(Book excerpt.) New York University neuroscientist Joseph LeDoux, Ph.D., and other neuroscientists have begun to examine the way the brain shapes our experience—and our memories—to generate the varied repertoire of human emotions. Specifically, as Dr. LeDoux explains, he chose to begin his inquiry by examining an emotion that is common to all living creatures: fear.
Mice serve researchers well as animal models. These very distant relatives possess well over 90 per cent of the same genes as humans.
Years of research by many workers have given us extensive knowledge of the neural pathways involved in processing acoustic information, which is an excellent starting point for examining the neurological foundations of fear. The natural flow of auditory information—the way you hear music, speech, or anything else—is that the sound comes into the ear, enters the brain, goes up to a region called the auditory midbrain, then to the auditory thalamus, and ultimately to the auditory cortex. Thus, in the auditory pathway, as in other sensory systems, the cortex is the highest level of processing.
So the first question we asked when we began these studies of the fear system was: Does the sound have to go all the way to the auditory cortex in order for the rat to learn that the sound paired with the shock is dangerous? When we made lesions in the auditory cortex, we found that the animal could still make the association between the sound and the shock, and would still react with fear behavior to the sound alone. Since information from all our senses is processed in the cortex—which ultimately allows us to become conscious of seeing the predator or hearing the sound—the fact that the cortex didn’t seem to be necessary to fear conditioning was both intriguing and mystifying. We wanted to understand how something as important as the emotion of fear could be mediated by the brain if it wasn’t going into the cortex, where all the higher processes occur.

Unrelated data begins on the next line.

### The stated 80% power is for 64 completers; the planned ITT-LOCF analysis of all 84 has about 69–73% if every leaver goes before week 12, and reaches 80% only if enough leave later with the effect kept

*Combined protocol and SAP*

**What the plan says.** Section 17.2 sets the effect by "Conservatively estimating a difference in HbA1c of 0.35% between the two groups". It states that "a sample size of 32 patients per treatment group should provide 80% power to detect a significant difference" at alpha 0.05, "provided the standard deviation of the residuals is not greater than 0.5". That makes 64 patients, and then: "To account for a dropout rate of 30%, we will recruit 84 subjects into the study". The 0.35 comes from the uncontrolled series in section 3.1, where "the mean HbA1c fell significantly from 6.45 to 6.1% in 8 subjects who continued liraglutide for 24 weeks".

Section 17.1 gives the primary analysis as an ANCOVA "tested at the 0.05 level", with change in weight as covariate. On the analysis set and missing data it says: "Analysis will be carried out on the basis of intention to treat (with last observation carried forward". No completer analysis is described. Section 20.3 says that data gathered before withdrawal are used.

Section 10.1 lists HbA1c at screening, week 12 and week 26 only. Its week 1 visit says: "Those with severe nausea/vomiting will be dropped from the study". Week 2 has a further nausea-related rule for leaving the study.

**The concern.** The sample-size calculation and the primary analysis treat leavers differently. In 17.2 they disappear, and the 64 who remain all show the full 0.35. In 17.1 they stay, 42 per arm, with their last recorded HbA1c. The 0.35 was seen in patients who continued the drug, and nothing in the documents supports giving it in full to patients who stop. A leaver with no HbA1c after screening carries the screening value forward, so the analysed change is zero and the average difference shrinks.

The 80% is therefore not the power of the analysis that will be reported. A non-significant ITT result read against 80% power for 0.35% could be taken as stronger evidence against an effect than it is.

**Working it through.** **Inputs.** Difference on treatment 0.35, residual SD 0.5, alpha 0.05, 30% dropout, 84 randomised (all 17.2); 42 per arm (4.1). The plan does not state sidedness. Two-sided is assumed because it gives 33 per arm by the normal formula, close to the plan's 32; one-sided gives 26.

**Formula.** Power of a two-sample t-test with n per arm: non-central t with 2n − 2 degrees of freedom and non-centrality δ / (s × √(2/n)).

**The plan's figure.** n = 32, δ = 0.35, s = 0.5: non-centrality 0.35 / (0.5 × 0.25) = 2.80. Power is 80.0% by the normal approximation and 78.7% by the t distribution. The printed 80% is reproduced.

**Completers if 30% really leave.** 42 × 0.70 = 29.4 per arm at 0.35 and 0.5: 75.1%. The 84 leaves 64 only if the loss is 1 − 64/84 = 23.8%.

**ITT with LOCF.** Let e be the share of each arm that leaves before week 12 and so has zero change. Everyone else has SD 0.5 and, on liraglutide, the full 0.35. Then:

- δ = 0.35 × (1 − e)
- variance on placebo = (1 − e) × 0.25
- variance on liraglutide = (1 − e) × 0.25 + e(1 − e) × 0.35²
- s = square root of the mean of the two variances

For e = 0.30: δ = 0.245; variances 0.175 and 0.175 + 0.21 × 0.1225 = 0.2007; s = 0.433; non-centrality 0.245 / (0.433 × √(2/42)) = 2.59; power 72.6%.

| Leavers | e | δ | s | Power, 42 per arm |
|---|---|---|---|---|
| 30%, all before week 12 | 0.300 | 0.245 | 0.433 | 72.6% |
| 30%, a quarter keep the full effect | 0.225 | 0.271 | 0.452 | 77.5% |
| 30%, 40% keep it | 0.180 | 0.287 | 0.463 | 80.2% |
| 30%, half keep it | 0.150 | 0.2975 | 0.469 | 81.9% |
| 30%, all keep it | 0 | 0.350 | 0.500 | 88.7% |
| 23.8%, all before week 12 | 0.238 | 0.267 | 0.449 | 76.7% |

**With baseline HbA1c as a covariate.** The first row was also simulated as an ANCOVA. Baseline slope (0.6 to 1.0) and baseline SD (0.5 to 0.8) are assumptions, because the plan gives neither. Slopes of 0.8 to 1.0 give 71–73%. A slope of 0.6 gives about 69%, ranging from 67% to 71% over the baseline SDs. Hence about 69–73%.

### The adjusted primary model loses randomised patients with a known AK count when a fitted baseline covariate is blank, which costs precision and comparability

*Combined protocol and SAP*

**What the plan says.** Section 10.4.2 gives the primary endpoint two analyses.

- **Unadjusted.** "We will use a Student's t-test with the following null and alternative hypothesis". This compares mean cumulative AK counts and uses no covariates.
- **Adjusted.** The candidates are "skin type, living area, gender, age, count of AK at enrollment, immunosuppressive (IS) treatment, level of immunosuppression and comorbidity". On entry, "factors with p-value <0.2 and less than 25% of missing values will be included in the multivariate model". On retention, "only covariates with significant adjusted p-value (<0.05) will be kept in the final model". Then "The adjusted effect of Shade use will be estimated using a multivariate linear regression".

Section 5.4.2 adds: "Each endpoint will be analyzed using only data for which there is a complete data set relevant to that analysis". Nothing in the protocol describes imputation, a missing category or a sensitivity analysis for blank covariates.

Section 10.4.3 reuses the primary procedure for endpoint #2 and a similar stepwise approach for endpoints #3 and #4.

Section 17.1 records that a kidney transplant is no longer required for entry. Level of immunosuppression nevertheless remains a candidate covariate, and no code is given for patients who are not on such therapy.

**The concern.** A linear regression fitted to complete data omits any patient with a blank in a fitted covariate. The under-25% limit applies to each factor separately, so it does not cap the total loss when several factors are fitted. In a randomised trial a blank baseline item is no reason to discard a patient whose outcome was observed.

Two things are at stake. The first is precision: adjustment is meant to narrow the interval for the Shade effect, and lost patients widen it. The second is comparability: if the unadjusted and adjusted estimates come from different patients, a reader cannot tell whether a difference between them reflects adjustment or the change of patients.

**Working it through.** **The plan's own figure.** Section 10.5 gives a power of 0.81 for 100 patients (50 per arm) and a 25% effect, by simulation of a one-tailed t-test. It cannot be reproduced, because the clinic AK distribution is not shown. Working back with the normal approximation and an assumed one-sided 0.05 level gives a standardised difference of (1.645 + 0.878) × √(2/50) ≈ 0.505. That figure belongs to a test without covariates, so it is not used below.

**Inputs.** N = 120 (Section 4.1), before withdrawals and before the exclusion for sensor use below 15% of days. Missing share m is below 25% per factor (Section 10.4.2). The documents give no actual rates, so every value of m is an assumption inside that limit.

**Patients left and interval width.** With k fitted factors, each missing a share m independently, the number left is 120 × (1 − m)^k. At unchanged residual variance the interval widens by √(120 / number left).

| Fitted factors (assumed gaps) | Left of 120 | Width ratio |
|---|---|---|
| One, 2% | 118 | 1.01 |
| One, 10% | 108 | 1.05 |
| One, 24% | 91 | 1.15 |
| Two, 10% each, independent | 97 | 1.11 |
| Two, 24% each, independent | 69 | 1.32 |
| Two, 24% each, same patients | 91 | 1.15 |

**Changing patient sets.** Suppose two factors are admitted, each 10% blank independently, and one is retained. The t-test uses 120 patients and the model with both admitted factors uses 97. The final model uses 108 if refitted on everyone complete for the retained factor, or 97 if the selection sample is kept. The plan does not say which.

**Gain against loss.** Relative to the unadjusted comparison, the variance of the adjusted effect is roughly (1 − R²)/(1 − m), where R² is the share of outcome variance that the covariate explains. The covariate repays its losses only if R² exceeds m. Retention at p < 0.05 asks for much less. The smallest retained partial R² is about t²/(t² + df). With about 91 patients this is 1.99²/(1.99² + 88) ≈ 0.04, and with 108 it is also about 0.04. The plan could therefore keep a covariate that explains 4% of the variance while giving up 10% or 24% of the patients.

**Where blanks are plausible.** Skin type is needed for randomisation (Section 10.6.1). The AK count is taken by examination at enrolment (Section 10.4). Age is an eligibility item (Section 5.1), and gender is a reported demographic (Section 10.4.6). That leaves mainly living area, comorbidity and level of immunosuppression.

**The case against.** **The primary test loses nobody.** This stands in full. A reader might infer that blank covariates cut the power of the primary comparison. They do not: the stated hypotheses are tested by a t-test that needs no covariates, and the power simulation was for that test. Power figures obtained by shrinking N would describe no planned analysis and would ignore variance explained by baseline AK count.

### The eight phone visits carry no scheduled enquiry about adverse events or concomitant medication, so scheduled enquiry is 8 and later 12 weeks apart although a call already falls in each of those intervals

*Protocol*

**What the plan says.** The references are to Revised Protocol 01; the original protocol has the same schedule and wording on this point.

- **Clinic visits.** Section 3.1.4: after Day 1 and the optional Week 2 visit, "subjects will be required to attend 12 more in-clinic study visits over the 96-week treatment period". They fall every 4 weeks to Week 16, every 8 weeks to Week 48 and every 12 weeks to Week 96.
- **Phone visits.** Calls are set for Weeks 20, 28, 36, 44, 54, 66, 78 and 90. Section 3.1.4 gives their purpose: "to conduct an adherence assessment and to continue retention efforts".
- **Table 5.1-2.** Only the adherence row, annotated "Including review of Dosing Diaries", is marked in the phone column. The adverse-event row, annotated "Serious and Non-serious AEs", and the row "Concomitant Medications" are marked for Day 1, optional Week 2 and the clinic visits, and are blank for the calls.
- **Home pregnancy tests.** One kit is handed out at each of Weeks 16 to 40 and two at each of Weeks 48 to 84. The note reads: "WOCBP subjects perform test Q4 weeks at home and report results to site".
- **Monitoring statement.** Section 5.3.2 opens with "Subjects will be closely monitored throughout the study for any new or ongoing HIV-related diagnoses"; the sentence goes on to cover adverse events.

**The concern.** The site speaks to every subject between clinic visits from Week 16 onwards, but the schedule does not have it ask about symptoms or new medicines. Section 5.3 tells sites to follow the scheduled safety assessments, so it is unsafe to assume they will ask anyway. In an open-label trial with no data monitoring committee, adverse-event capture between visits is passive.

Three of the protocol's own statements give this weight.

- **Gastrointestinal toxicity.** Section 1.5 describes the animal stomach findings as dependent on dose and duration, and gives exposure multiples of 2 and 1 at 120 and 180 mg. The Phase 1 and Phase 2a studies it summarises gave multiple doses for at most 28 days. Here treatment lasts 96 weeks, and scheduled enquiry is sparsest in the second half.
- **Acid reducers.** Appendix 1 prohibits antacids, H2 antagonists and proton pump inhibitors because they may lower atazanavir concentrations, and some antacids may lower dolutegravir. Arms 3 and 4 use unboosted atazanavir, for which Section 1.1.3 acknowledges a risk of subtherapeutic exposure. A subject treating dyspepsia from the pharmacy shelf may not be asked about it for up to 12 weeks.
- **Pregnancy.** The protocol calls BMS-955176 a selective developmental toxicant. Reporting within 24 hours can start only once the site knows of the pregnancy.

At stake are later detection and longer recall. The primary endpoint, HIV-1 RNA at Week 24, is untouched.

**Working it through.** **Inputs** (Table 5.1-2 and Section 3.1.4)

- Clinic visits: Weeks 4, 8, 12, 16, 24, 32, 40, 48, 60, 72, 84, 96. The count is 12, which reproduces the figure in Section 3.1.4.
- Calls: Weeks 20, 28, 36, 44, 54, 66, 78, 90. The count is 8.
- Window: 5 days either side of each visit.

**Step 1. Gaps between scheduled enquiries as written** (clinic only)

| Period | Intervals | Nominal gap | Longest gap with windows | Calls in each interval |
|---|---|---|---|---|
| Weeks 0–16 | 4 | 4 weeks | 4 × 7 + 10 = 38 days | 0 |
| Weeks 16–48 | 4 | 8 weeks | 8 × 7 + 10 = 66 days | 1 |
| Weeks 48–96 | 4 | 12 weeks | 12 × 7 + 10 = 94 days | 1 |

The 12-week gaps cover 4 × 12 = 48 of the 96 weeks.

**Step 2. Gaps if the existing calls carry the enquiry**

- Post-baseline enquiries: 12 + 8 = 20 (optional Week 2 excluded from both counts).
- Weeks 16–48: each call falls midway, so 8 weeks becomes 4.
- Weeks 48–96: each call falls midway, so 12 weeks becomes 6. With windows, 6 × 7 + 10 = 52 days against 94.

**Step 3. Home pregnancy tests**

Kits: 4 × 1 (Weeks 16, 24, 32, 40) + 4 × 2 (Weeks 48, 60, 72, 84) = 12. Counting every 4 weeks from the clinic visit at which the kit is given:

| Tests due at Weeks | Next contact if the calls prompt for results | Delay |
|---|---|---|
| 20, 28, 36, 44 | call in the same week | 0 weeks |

Some other area or areas of the brain must receive information from the thalamus and establish memories about experiences that stimulate a fear response.
So we next made lesions in the auditory thalamus and then in the auditory midbrain. The midbrain supplies the major sensory input to the thalamus, which in turn supplies the major sensory input to the cortex. What we found was that lesions in either of these subcortical areas completely eliminated the rat’s susceptibility to fear conditioning. If the lesions were made in an unconditioned rat, the animal could not learn to make the association between sound and shock, and if the lesions were made on a rat that had already been conditioned to fear the sound, it would no longer react to the sound. But if the stimulus didn’t have to reach the cortex, where was it going from the thalamus?
Some other area or areas of the brain must receive information from the thalamus and establish memories about experiences that stimulate a fear response. To find out, we made a tracer injection in the auditory thalamus (the part of the thalamus that processes sounds) and found that some cells in this structure projected axons into the amygdala. This is key, because the amygdala has for many years been known to be important in emotional responses. So it appeared that information went to the amygdala from the thalamus without going to the neocortex. We then did experiments with rats that had amygdala lesions, measuring freezing and blood pressure responses elicited by the sound after conditioning. We found that the amygdala lesion prevented conditioning from taking place. In fact, the responses are very similar to those of unconditioned animals that hear the sound for the first time, without getting the shock. So the amygdala is critical to this pathway.
It receives information about the outside world directly from the thalamus, and immediately sets in motion a variety of bodily responses. We call this thalamo-amygdala pathway the low road because it’s not taking advantage of all of the higher-level information processing that occurs in the neocortex, which also communicates with the amygdala.